Germany urges independent probe of Egypt killings
BERLIN - Agence France-Presse
An Egyptian man walks past the debris following over night clashes between Muslim Brotherhood supporters of deposed president Mohamed Morsi and the police close to the elite Republican Guards base and the Rabaa al-Adawiya mosque where they were camped in Cairo, on July 8, 2013. AFP photoGermany called for an independent inquiry into the killing of 42 loyalists of Egypt's ousted president Monday, saying it feared political violence in the country could continue to spiral.
Expressing "shock" about the reports of demonstrators killed while protesting last week's military coup in Cairo, the foreign ministry in Berlin said that all sides must now refrain from bloodshed.
"There is the grave concern that there could be a further escalation of violence in Egypt," it said in a statement.
"We call on all forces to act with moderation and to renounce violence in all forms. We urge a quick investigation of today's events by an independent authority." The Muslim Brotherhood, which has led demonstrations against the overthrow of Islamist president Mohamed Morsi last Wednesday, said its supporters were "massacred" when police and troops fired on them during dawn prayers outside an elite army headquarters in Cairo.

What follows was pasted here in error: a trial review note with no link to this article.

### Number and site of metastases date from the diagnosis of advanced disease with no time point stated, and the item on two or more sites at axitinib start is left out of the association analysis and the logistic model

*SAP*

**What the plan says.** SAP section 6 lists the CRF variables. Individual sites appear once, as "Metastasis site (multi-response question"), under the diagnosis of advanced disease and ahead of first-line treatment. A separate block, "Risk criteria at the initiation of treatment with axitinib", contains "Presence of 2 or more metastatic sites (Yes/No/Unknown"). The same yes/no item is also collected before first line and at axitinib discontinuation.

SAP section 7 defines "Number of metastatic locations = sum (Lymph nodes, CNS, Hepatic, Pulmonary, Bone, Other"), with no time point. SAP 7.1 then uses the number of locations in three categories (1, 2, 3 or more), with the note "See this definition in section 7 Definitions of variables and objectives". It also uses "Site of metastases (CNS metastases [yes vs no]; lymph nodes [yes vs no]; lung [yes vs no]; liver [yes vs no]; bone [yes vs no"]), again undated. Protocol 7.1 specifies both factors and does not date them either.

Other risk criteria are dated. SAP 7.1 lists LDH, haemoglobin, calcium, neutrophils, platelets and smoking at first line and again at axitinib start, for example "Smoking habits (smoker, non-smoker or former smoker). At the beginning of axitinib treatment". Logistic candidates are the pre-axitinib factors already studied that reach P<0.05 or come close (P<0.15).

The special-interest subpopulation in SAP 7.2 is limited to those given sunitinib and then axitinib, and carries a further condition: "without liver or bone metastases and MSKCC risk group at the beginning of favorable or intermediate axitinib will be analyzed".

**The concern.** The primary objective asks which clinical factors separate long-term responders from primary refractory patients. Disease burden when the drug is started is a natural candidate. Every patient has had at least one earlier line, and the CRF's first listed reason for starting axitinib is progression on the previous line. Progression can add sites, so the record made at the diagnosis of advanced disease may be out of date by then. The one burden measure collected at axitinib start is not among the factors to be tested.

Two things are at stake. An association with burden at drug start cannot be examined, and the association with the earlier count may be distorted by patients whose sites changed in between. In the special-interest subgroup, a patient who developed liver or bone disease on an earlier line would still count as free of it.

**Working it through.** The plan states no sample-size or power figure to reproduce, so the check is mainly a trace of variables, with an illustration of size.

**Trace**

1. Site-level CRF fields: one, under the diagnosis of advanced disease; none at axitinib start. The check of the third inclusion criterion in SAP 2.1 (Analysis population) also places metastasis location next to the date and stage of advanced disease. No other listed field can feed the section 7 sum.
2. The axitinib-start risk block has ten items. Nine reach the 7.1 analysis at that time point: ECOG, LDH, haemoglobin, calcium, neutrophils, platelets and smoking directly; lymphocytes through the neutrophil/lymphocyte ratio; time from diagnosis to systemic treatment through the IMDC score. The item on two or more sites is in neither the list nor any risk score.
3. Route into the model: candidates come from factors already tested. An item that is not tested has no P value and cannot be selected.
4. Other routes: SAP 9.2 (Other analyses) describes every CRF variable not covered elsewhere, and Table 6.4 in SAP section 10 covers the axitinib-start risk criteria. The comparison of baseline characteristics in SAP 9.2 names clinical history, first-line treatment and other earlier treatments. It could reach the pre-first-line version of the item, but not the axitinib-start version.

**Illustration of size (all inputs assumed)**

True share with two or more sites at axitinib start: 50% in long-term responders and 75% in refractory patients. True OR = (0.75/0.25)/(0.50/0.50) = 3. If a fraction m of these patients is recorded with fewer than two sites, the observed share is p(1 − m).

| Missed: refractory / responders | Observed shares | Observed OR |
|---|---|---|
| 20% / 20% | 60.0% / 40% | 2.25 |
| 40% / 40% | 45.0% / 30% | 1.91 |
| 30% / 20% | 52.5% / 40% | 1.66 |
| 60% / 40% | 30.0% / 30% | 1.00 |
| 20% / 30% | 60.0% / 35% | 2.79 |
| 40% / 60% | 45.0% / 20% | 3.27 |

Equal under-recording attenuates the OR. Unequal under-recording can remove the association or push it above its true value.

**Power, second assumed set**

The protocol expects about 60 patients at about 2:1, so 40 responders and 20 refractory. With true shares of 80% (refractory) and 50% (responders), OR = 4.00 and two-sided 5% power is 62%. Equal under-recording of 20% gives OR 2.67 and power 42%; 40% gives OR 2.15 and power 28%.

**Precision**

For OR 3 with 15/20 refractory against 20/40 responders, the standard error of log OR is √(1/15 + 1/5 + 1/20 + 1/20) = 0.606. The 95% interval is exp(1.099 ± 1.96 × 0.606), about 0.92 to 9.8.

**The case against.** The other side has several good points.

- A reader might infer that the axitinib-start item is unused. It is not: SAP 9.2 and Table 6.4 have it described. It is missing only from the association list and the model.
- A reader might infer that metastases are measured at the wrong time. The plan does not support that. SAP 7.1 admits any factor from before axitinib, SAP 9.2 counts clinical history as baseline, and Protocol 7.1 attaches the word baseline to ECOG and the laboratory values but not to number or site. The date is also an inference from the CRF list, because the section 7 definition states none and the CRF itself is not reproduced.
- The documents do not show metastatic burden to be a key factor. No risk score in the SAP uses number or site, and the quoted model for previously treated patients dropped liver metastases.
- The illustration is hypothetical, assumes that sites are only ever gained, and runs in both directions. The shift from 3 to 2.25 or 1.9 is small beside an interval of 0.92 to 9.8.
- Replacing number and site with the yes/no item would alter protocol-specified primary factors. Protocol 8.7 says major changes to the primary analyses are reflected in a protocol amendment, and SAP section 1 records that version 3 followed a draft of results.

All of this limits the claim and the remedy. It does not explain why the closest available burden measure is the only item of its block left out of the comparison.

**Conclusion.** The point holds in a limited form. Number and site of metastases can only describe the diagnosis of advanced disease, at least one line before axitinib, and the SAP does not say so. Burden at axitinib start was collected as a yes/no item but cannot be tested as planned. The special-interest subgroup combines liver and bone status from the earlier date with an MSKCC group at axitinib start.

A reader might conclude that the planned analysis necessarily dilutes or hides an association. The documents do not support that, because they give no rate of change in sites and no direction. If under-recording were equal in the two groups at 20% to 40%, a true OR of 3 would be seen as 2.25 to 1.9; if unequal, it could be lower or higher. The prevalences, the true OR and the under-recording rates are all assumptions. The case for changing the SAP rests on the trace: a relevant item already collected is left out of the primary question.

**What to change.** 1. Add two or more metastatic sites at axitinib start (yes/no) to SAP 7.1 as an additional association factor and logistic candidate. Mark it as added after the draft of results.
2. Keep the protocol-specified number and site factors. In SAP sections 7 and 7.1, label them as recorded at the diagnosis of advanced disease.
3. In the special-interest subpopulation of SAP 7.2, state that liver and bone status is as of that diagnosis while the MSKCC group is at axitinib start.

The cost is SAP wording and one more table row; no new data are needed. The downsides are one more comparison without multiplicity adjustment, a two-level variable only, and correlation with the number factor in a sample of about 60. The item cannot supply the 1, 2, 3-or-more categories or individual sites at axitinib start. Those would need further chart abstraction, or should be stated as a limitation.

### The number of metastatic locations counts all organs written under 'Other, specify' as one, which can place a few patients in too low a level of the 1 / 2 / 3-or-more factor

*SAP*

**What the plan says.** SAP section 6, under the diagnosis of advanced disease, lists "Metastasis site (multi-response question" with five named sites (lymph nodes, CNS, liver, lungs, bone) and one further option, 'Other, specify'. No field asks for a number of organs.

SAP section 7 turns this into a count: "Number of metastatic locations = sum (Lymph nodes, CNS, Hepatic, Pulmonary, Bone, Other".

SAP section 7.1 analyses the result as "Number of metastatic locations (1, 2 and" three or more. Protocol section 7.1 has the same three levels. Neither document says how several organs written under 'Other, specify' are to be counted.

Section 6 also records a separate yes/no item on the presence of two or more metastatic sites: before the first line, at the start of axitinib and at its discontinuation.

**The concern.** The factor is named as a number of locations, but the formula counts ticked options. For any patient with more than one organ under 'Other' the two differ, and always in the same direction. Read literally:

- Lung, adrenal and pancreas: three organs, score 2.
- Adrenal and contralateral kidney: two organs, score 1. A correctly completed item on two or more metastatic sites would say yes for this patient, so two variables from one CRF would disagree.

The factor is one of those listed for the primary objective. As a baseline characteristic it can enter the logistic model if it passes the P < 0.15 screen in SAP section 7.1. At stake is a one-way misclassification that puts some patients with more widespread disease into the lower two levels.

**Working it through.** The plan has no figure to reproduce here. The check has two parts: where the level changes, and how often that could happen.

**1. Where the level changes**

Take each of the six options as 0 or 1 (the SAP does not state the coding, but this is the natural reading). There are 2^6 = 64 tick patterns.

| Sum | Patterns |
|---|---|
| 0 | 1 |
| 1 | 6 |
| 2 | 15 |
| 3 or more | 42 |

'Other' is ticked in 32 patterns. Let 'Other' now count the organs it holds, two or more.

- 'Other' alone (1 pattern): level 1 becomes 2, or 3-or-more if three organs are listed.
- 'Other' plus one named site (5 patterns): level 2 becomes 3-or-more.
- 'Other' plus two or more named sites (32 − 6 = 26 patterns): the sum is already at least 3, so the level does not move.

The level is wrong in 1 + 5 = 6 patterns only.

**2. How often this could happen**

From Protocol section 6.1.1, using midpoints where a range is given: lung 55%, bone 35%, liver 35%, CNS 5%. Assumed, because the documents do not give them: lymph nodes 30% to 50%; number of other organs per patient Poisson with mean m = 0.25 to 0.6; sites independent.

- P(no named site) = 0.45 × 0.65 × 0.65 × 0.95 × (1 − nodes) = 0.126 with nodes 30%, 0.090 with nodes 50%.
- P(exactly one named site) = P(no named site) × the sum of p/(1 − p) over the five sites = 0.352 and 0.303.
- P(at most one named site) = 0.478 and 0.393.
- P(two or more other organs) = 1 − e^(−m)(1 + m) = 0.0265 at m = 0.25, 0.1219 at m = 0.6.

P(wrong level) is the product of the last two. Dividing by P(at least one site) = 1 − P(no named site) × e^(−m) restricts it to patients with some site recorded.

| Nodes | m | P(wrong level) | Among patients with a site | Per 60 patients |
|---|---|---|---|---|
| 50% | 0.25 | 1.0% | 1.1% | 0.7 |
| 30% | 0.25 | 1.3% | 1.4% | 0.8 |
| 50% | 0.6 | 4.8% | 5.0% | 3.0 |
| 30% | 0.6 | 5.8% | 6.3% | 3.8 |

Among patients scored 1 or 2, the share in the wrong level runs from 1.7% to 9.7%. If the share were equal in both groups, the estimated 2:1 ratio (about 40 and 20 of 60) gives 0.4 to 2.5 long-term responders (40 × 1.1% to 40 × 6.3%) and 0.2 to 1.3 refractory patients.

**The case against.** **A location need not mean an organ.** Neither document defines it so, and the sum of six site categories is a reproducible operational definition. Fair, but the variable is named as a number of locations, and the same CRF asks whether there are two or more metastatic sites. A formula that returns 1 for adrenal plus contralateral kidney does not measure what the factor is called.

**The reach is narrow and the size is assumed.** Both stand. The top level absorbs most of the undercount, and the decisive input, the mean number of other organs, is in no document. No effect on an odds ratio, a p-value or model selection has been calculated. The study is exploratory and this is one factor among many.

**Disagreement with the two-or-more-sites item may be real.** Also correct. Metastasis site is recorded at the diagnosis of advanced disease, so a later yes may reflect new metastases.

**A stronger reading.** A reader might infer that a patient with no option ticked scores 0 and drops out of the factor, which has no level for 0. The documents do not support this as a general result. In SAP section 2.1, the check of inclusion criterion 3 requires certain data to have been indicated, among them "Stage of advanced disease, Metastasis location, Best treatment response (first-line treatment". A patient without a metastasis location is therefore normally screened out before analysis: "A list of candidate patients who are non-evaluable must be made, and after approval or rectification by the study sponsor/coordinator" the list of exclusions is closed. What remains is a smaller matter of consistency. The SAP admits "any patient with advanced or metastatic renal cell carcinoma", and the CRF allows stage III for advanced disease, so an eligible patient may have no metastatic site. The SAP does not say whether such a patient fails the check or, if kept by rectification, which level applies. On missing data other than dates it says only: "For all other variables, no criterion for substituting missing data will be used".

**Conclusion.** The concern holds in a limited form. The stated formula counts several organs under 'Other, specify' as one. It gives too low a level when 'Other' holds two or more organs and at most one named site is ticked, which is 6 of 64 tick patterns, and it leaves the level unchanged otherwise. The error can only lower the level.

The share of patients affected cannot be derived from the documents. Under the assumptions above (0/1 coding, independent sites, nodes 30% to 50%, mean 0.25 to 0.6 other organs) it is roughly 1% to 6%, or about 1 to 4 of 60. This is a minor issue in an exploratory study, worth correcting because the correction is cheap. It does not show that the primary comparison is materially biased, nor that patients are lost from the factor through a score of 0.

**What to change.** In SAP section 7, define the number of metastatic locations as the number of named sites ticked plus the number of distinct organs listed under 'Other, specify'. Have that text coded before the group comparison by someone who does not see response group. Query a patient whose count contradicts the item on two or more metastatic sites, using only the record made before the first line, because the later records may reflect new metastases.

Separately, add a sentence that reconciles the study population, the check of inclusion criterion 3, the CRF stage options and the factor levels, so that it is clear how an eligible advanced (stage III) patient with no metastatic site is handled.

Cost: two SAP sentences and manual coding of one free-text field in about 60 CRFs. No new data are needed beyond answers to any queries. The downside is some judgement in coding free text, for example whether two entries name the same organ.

The military blamed "terrorists" while witnesses, including Brotherhood supporters at the scene, told AFP the armed forces fired only warning shots and tear gas, and that "thugs" in civilian clothes had carried out the deadly shooting.
A senior medical official told AFP at least 42 people were killed and 322 wounded.
Germany, Europe's top economy, has committed around 30 million euros ($39 million) to a "transformation partnership" in Egypt with the aim of developing democratic institutions.
In a sharp statement last week, German Foreign Minister Guido Westerwelle called the military intervention "a major setback for democracy in Egypt" and warned that any crackdown against Morsi supporters could lead to consequences for German support.